In 2016, representatives of the Tokyo-based All Nippon Airways ‚ Japan’s largest airline — met with the head of Hawaii’s airports division, Ross Higashi, to propose passenger service via its double-decker Airbus A380 planes to the islands.
The move could mean hundreds more visitors — and their dollars — landing daily from Japan. But it would also require about $15 million in upgrades to two loading bridges plus other fixes at the Daniel K. Inouye International Airport.
“I’m not going to tell them ‘no,'” Higashi said of that exchange two years ago with ANA officials. The problem, as he explained it Friday, was that their meeting took place in March after the state Department of Transportation’s budget had already been set. The earliest he could try to get the funds would be July 2017, he said.
That’s the sort of airport logistical problem that some people want to fix.
For several years, local airline industry officials have been looking to take more control over the Honolulu airport — a $400 million annual operation that’s covered by airline and concession fees — from the DOT. They aim to create a new nine-member airport corporation that’s bound neither to the state’s legislative budget cycle nor its procurement process.
The idea is to more swiftly respond to issues such as the ANA proposal as they arise.
“Airlines are raring to go, to get the projects off the ground sooner than later in order for us to be competitive internationally,” Higashi told legislators Friday. “Truly, I feel there must be a better way for us to get projects off the ground, get services quicker, and expedite the whole process a lot faster.”
Critics of the idea say it would create an unnecessary layer of bureaucracy that makes it harder for the public to keep tabs on the airport. They say there’s no reason the DOT can’t handle management of the airport.
“If there are problems with the procurement code then we should fix the procurement code,” Sen. Donna Mercado Kim said Friday. “I’m not sure this will be the answer.”
Many of the issues that Hawaiian Airlines faced in building its new maintenance and cargo hangar, she said, were due to inadequate oversight by DOT-hired consultants that had nothing to do with the state’s procurement process.
Kim instead proposes making the Airports Division a stand-alone agency outside of DOT. She was one of just two senators earlier this month to vote against the latest corporation bill, along with Sen. Brian Taniguchi. Senate Bill 2996 cruised through that chamber and two House committees reviewed it Friday. Those committees, Transportation and Labor and Public Employment, are scheduled to decide Wednesday whether to advance the measure.
Despite strong support from state leaders and local industry players, the proposal has died the past two years in the Legislature’s pivotal, end-of-session conference committees.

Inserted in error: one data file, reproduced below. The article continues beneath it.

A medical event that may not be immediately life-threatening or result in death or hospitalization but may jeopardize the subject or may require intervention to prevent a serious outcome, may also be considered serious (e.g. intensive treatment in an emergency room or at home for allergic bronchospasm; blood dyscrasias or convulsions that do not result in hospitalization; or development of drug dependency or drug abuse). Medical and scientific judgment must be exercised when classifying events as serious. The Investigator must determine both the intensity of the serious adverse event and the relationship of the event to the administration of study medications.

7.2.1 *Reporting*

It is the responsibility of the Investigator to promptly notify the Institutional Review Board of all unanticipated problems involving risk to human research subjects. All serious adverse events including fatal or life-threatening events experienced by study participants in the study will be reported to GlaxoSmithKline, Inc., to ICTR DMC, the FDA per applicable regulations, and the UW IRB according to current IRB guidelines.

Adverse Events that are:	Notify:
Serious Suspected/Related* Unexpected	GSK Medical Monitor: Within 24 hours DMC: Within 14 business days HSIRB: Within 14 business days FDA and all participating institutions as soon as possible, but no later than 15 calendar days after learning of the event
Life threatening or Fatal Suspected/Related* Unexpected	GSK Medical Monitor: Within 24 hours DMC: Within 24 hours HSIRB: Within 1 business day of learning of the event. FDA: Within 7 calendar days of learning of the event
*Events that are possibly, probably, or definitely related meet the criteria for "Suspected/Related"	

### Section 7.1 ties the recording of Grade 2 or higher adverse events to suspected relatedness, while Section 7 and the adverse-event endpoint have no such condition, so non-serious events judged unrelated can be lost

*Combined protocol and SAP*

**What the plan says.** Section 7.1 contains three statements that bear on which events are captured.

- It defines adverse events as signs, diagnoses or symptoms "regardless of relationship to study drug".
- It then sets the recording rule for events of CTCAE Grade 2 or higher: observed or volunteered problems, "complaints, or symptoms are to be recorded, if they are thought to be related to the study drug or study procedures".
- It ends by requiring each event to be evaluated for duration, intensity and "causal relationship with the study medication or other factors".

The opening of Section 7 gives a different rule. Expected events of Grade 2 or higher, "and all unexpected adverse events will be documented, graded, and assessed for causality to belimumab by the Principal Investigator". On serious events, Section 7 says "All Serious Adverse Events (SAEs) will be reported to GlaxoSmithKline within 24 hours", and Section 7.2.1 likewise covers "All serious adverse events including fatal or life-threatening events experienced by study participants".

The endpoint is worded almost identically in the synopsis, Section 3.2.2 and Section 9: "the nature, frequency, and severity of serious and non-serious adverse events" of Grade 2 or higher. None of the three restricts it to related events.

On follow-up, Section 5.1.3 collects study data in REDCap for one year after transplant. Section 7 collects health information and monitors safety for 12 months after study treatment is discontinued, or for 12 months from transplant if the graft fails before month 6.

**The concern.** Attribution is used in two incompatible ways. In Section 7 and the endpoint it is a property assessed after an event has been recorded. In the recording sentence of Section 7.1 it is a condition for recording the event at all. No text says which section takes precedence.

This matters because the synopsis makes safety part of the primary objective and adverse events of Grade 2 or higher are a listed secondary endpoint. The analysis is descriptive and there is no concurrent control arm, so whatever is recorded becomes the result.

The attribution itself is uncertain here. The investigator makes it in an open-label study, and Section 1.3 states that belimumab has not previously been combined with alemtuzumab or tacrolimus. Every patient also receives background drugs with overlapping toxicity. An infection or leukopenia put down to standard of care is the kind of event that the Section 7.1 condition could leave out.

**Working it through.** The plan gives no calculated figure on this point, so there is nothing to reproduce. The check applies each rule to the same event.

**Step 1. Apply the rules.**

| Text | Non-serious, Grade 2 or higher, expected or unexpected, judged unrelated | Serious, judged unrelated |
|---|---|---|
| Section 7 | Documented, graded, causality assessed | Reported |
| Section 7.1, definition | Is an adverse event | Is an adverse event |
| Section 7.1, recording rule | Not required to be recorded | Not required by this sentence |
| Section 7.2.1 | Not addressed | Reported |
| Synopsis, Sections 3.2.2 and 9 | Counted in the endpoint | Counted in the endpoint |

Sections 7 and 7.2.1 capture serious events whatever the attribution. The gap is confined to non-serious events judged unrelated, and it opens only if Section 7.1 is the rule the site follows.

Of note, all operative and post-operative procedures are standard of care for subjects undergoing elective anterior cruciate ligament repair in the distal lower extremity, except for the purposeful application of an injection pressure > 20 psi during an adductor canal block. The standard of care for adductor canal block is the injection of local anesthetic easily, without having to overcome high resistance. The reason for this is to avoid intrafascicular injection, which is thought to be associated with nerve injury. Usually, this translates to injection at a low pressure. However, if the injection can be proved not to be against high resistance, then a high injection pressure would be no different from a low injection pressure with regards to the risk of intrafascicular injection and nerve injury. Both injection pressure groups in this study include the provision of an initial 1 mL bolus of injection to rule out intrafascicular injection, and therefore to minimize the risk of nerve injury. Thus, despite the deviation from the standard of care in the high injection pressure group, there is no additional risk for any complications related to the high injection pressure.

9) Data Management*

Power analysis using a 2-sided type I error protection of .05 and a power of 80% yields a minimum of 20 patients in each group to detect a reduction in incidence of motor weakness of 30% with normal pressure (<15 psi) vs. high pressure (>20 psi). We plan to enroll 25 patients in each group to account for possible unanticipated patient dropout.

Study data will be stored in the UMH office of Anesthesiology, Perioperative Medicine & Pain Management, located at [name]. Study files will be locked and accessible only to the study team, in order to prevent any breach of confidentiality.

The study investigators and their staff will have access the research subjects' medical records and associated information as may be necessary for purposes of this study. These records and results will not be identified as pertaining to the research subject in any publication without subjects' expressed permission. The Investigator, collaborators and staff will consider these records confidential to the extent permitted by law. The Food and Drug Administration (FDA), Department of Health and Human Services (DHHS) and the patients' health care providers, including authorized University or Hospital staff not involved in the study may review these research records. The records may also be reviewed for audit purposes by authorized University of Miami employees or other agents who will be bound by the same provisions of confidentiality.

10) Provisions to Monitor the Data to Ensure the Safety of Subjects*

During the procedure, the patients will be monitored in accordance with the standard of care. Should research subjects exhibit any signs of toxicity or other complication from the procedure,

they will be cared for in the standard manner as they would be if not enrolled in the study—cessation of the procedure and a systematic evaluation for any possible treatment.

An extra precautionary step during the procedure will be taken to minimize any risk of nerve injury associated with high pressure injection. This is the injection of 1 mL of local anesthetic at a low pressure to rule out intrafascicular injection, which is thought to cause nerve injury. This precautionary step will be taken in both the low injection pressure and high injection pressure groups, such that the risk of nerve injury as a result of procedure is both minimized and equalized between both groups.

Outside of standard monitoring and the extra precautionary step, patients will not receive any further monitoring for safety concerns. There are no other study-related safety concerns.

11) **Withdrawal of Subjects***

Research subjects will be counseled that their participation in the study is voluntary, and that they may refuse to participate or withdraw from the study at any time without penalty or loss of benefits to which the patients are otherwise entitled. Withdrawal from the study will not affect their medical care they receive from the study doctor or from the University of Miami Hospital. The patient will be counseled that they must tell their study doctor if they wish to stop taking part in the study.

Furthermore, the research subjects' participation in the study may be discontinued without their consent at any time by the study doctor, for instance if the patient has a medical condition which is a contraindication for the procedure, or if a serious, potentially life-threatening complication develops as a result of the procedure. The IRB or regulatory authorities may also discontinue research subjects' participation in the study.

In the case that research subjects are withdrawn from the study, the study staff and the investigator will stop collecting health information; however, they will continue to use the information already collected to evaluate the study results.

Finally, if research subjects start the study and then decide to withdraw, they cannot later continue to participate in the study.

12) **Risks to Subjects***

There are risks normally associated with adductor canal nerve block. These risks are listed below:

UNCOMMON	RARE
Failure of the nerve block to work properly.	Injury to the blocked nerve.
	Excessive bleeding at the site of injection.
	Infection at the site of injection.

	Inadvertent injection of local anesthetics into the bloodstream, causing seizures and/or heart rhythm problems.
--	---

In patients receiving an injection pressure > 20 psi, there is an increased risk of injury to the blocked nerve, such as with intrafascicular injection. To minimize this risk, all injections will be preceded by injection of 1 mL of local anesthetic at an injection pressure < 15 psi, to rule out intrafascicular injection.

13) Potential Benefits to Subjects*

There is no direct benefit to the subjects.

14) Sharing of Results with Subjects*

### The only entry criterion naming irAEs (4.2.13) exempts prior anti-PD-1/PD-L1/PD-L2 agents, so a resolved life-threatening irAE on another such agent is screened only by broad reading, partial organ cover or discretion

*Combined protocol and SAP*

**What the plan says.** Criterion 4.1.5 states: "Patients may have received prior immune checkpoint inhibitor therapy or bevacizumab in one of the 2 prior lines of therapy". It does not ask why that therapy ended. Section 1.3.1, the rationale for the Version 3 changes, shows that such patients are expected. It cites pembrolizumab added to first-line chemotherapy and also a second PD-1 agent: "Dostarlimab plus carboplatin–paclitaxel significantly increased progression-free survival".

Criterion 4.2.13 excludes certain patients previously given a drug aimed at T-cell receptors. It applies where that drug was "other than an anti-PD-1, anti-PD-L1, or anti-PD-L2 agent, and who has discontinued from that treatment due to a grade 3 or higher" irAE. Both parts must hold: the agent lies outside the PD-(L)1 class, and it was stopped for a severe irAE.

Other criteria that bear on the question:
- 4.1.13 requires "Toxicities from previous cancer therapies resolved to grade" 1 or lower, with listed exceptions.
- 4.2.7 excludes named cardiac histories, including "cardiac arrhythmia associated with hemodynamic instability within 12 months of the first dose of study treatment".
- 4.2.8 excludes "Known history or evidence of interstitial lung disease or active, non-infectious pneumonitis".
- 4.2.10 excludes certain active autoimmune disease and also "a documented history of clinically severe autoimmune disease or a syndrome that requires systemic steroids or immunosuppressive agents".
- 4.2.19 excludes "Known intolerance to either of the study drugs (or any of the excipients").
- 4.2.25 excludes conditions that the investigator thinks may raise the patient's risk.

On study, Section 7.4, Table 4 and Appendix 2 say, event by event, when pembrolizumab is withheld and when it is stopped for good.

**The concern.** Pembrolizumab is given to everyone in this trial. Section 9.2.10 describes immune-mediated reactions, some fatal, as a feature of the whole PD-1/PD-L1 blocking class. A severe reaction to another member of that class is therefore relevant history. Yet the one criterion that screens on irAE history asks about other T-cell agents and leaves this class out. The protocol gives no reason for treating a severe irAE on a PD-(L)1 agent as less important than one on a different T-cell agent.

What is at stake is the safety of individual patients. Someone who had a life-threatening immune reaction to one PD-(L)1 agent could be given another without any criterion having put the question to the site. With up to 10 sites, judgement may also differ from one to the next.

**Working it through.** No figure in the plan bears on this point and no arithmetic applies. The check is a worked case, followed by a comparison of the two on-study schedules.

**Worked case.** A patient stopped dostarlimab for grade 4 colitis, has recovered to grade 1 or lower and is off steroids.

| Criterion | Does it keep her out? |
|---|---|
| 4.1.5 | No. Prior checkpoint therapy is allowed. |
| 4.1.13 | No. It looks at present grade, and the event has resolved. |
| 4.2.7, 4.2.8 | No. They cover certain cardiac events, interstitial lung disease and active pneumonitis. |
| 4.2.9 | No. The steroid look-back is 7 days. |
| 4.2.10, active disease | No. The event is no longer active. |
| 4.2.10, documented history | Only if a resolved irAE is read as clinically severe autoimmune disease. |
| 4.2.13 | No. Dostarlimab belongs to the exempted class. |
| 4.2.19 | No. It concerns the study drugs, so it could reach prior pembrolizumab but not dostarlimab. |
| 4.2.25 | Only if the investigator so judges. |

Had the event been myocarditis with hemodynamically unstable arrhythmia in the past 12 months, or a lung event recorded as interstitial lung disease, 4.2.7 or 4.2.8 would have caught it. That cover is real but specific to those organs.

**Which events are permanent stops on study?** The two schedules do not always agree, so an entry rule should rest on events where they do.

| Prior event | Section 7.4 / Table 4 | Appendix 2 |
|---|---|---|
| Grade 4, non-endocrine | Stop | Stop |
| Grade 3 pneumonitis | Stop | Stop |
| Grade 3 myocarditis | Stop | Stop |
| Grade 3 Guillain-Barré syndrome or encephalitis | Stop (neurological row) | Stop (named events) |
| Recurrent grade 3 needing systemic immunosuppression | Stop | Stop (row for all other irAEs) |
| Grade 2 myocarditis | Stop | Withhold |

Gov. David Ige’s administration supported forming the airport corporation last year, but the state Attorney General’s office and Budget and Finance Department had “major problems” with Senate Bill 658’s language, so legislative leaders opted not to pass it, according to House Finance Chairwoman Sylvia Luke.
“It would be pretty embarrassing if they end up vetoing their own administration’s bill,” Luke said in January. “It was really a shock to us when we were in the middle of conference” and those departments flagged problems with the measure. The Legislature opted to give them another year to sort things out.
On Friday, Deputy Attorney General Charleen Aina testified that she and her office colleagues would like to see a three-year transition period to give enough time to set up the airport corporation, based on what they’ve encountered in the state’s recent transfer of control of three public hospitals on Maui to Kaiser Permanente Hawaii. The proposed 18-month transfer would be “ambitious,” she said.
After the hearing, Aina said that her office had concerns whether it could have enforced last year’s measure.
In the current bill’s latest draft, the governor would appoint the corporation’s members to four-year terms, and each of the state’s four counties would have at least one of their residents sit on the board. The board would then be able to create its own procurement policies and procedures that diverge from the state’s, but those policies would be available for public review.
It’s not just the Honolulu airport that faces challenges. Hilo International Airport may have missed out on free replacement hangars from California to replace that airport’s dilapidated hangars because the DOT couldn’t acquire them fast enough under the procurement code, officials said Friday.
Sarah Allen, the state’s procurement officer, said she wasn’t familiar with the Hilo case, but that the code may have allowed the acquisition of the hangars.
Allen told lawmakers that she “absolutely (does) think there’s flexibility” in the state’s existing code but that a lot of state officials simply don’t know how to use it to their advantage.
“There are multiple ways to access and to procure what you’re looking for,” she said.
She acknowledged that the required 30-day period to solicit bidders may not be flexible “but we also have to consider the community and the vendors who support us, and we have to make sure that they have an opportune time to compete.”
Hawaii, Maryland and Alaska are the only three states in the country to manage their public airports, according to Higashi.
The Honolulu airport did eventually secure ANA’s Airbus A380 service despite the delays, he added. Those flights from Japan should start in March 2019 — using two new loading bridges at Gates 29 and 34.
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